A permanent device inserted into the penis that allows for an erection in cases of impotence (erectile dysfunction), which often occurs in the wake of treatment for some types of male reproductive cancers. When other therapies for erectile dysfunction fail, men can choose from a variety of other options.
Surgical implantation of penile prosthetic devices is still an accepted means of restoring erectile capability in impotent men. In 1989 U.S. surgeons implanted an estimated 27,500 penile prostheses. That number has declined only somewhat since the advent of penile injection, alprostadil (muse) therapy, and Viagra. Since about 30 to 35 percent of impotent men who try Viagra or other medications do not respond well enough to resume sex, some impotent men will probably continue to have penile prosthesis surgery or other erection assistance to help them resume sexual activity.
The primary risk of the penile implant is infection; if this occurs, the entire device must be removed. Moreover, once a prosthesis has been implanted and then removed, other forms of treatment usually are not effective. This is why other treatment methods should be tried before choosing surgical prosthesis.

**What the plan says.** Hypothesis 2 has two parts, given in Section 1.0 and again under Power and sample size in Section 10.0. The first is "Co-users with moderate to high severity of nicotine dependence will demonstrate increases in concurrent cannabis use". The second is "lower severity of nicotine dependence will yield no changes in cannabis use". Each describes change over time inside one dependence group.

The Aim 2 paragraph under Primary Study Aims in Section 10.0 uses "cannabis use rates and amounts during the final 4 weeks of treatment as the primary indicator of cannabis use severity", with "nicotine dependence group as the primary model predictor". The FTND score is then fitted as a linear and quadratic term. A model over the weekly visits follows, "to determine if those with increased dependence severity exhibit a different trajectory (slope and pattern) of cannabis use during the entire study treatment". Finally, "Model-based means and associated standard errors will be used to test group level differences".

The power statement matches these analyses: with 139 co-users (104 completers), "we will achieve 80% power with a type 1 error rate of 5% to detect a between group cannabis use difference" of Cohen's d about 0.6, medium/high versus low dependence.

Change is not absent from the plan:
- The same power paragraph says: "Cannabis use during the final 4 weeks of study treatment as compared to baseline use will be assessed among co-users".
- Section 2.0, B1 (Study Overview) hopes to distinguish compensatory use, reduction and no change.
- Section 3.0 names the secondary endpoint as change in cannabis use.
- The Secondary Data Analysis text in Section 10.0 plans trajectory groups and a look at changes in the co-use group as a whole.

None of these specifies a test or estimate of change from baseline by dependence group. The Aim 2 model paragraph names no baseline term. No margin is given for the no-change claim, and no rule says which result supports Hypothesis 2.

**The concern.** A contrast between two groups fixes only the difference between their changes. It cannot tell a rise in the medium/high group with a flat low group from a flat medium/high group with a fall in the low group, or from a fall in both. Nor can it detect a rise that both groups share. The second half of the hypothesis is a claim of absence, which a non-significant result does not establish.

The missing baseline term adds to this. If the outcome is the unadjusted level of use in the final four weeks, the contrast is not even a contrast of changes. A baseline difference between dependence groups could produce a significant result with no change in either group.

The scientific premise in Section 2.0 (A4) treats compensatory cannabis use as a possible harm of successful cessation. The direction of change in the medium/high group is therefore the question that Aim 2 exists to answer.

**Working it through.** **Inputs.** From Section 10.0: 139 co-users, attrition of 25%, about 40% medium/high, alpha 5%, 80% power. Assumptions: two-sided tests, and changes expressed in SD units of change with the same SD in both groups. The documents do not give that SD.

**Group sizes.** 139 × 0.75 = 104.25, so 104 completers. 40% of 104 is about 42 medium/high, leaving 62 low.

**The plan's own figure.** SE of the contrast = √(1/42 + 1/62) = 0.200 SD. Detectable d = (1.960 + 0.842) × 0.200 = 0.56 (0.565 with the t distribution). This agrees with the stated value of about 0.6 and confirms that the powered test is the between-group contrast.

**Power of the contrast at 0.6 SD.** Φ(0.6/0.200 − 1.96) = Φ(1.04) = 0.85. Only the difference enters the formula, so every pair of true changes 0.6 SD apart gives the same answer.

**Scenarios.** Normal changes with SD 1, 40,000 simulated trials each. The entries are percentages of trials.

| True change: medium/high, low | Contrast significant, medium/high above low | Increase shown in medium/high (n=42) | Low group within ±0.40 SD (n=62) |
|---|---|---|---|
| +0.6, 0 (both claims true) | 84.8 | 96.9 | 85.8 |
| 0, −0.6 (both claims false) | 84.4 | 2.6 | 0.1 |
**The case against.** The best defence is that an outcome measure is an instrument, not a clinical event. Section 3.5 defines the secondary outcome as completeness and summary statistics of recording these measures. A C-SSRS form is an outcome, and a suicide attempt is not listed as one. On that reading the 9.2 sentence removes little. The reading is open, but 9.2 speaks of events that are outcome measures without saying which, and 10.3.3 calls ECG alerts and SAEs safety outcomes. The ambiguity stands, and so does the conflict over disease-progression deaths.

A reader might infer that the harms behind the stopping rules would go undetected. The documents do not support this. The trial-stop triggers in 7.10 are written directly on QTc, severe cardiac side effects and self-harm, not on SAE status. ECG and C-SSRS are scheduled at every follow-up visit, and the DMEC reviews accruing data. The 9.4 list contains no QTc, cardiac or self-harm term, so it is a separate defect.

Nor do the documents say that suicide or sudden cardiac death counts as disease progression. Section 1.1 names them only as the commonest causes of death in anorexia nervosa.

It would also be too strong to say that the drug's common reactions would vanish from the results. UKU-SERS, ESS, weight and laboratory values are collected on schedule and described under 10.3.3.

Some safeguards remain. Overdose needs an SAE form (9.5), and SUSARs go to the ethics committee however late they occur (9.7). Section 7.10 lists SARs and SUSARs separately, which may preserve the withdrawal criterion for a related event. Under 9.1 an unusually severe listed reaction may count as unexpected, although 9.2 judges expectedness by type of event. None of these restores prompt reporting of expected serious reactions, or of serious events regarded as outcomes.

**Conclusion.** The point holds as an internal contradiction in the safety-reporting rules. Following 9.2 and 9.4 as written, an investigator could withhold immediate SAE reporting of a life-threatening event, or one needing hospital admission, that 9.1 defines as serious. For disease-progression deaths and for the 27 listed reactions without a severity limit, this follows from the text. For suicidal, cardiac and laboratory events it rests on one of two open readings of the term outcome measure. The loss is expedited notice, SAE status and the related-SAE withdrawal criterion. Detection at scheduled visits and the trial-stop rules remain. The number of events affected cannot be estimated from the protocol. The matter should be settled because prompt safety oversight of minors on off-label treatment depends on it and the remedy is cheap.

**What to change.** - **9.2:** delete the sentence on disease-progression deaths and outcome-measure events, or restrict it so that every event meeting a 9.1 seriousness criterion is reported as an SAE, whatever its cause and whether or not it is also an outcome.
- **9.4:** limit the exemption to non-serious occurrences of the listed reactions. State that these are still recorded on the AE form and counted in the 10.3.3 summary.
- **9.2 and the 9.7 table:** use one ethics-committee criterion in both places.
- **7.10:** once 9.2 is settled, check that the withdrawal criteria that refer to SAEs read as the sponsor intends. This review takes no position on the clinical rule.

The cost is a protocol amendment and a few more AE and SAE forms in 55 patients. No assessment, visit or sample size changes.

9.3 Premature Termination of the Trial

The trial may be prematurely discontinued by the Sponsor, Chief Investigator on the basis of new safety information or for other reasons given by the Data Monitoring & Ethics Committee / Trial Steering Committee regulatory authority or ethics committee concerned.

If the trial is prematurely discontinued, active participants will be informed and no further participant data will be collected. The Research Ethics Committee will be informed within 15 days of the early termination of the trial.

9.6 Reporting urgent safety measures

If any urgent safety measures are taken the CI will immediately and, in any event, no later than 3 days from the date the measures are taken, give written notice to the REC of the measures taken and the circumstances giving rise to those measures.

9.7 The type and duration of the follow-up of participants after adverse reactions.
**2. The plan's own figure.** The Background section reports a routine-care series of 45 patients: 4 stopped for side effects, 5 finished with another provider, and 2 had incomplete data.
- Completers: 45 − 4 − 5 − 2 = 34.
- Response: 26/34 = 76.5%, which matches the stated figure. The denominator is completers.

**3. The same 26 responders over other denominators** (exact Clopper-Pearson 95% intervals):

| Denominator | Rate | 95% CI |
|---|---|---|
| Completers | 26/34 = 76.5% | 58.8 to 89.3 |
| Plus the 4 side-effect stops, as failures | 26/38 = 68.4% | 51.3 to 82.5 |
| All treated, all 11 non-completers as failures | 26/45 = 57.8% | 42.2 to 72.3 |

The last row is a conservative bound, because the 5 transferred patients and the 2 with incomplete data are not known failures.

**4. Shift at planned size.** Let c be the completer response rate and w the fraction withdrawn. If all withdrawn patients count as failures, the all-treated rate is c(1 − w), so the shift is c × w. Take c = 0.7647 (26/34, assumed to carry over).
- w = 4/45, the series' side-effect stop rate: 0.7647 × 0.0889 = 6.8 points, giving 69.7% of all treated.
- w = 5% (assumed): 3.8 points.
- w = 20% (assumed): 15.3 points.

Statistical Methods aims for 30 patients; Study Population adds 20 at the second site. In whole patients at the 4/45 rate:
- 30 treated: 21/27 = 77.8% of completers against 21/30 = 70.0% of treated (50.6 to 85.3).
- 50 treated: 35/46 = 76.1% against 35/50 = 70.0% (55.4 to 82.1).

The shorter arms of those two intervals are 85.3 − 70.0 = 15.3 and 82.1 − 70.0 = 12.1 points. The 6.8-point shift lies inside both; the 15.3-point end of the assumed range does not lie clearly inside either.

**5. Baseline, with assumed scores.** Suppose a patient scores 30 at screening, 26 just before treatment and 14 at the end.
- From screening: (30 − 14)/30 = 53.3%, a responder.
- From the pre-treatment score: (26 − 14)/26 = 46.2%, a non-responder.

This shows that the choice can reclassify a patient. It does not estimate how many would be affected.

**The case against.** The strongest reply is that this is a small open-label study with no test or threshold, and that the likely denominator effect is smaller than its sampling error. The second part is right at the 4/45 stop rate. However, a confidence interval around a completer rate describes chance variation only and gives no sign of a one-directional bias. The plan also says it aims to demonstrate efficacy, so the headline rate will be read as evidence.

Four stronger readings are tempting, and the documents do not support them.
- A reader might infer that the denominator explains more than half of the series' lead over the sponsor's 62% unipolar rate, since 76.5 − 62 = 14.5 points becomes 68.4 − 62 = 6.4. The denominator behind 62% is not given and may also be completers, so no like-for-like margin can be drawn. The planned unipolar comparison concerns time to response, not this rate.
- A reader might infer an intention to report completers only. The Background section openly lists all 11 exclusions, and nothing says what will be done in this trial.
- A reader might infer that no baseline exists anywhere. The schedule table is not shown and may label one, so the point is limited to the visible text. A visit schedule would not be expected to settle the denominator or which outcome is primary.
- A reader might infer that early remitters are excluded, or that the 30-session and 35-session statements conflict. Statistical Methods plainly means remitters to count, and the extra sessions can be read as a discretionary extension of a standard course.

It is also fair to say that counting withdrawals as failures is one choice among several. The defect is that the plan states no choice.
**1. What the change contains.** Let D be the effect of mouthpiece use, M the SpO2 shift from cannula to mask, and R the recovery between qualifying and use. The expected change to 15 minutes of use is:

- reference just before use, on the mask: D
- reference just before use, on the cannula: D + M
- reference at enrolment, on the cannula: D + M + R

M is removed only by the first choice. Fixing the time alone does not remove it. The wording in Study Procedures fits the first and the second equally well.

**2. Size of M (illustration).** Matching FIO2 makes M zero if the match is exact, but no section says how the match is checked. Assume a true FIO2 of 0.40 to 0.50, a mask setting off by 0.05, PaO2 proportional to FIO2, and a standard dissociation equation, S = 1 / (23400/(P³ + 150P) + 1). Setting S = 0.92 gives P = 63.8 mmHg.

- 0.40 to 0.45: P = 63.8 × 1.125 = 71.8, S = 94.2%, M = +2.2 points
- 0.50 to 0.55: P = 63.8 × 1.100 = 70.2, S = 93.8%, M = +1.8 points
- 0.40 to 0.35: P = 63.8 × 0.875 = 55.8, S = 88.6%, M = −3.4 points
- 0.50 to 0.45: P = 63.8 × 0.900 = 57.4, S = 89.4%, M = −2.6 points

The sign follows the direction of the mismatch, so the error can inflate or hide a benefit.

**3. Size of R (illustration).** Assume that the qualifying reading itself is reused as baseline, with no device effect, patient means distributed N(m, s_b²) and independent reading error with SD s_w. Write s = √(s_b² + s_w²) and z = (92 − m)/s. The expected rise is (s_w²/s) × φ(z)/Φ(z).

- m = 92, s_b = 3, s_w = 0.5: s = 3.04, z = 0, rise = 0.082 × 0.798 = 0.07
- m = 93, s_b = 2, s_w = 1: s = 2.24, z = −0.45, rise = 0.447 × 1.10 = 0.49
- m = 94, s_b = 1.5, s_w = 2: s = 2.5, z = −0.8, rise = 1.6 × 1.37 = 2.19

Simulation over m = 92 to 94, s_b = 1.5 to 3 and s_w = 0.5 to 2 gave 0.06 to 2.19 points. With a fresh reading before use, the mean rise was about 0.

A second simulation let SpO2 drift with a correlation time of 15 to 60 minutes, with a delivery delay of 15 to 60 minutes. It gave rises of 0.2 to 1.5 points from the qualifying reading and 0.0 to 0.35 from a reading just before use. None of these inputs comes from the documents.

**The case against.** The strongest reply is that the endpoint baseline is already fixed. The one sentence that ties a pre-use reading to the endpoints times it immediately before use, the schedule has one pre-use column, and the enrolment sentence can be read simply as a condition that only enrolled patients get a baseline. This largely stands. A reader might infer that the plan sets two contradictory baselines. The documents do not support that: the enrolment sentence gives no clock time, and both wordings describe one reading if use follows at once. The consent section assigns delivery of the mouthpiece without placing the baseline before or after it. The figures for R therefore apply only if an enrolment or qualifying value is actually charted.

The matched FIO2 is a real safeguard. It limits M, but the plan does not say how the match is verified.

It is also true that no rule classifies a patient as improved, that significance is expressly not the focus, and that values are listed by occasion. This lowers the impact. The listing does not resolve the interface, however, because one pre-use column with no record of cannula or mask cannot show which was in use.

Types of Devices
There are more than 15 different varieties of implants, ranging from one-piece rigid structures to self-contained unit implants, which cost an average of between $8,000 and $15,000. Most involve synthetic cylinders surgically placed inside the penis; after four to six weeks, the patient is ready to engage in sex. Because erection is achieved through the implant parts and not the flow of blood into the penis, the erect penis is generally cooler to the touch than it would be otherwise.
The semirigid device does not increase penis width but bends up for intercourse and down at other times. This type of prosthesis is the easiest to insert and involves the fewest mechanical problems, but is also the least natural-looking.
Inflatable prosthesis look quite natural, since when deflated the penis is flaccid, and when inflated the penis is erect. The two-piece inflatable unit includes two cylinders, one in each side of the penis, with a small pump in the scrotum. Squeezing the pump pushes fluid into the cylinders, making the penis erect. The three-piece unit includes a reservoir inside the abdominal wall near the bladder that contains additional fluid; this allows for a more rigid penis.
However, the more complex the device, the more likely are mechanical problems. Today the failure rate is about 10 percent at 10 years. This treatment is irreversible and should be considered a last resort. Still, although the method is expensive and requires surgery, up to 90 percent of patients are satisfied with the inflatable prosthesis.